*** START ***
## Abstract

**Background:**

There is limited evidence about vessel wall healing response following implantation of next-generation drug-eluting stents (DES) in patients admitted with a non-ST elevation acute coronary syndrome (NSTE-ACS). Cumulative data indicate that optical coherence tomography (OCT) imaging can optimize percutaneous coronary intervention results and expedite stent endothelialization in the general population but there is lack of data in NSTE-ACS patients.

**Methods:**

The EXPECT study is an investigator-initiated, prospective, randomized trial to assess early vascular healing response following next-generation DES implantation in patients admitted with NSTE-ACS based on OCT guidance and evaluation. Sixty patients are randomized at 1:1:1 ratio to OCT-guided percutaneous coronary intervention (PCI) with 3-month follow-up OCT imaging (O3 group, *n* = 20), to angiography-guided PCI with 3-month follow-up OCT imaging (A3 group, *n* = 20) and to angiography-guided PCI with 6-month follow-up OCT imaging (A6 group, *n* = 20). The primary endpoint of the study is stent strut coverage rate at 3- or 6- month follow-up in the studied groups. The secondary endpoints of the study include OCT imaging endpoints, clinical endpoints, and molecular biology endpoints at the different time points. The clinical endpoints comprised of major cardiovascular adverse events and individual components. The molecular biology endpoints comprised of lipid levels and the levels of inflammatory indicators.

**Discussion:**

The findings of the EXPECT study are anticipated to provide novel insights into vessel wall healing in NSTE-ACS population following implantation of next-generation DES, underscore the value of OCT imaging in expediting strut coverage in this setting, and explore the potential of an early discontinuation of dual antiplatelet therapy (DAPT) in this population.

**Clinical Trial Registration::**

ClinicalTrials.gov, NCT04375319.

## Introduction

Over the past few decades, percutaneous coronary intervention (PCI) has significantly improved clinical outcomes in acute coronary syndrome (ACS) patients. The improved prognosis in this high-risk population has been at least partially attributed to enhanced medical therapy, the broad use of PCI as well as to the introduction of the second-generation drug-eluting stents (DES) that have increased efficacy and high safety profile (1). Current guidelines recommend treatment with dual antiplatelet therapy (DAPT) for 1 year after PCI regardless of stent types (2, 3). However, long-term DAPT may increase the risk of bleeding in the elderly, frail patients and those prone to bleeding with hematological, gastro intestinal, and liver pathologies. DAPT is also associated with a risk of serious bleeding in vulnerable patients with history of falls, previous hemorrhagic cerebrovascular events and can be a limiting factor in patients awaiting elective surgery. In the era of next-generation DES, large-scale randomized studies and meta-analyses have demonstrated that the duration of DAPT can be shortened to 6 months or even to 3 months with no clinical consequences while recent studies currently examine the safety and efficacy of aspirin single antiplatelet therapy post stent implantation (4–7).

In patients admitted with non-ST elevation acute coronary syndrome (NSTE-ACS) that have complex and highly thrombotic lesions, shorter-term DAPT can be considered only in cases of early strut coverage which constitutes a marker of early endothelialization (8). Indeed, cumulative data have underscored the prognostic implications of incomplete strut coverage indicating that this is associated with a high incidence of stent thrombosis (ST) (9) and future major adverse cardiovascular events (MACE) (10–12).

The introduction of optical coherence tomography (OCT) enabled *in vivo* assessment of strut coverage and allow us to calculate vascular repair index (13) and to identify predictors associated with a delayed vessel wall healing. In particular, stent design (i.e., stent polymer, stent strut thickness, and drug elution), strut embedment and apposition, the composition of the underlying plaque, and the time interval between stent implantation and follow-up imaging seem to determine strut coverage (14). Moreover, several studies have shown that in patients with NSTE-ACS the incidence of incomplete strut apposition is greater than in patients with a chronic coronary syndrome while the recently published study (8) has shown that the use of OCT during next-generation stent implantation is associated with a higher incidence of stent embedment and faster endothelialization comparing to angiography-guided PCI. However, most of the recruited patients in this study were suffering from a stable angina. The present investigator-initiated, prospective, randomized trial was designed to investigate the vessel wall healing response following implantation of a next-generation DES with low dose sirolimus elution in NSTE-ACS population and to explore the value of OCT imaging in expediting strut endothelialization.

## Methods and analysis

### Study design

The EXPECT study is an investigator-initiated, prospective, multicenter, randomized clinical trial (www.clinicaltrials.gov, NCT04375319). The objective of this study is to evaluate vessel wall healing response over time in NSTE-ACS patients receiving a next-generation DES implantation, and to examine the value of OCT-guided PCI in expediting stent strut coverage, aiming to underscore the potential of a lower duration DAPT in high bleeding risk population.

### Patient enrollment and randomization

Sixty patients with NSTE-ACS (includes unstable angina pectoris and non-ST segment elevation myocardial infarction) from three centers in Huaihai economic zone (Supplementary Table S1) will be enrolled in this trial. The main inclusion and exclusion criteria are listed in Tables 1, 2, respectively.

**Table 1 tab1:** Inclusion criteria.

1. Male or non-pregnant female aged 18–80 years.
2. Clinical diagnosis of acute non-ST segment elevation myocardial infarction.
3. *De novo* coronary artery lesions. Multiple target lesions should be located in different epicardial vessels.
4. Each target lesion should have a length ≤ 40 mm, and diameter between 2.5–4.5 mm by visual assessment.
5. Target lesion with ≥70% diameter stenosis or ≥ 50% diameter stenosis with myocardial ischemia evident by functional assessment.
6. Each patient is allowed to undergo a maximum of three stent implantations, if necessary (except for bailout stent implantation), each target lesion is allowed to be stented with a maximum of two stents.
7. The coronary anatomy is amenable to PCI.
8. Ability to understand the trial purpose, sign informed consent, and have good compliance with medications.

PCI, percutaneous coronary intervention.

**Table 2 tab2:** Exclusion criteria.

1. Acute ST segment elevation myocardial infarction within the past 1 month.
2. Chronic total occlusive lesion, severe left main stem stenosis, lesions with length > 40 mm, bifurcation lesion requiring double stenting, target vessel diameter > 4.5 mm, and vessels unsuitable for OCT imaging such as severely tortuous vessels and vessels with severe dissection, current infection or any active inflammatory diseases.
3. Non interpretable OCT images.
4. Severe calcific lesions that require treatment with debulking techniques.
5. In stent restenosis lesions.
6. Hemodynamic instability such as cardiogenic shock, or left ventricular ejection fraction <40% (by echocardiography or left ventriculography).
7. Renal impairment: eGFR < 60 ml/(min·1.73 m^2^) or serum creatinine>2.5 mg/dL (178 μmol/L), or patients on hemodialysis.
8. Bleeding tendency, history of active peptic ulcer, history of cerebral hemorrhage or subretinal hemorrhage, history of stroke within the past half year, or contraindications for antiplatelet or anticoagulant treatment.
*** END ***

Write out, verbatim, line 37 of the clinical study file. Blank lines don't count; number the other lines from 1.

8. Bleeding tendency, history of active peptic ulcer, history of cerebral hemorrhage or subretinal hemorrhage, history of stroke within the past half year, or contraindications for antiplatelet or anticoagulant treatment.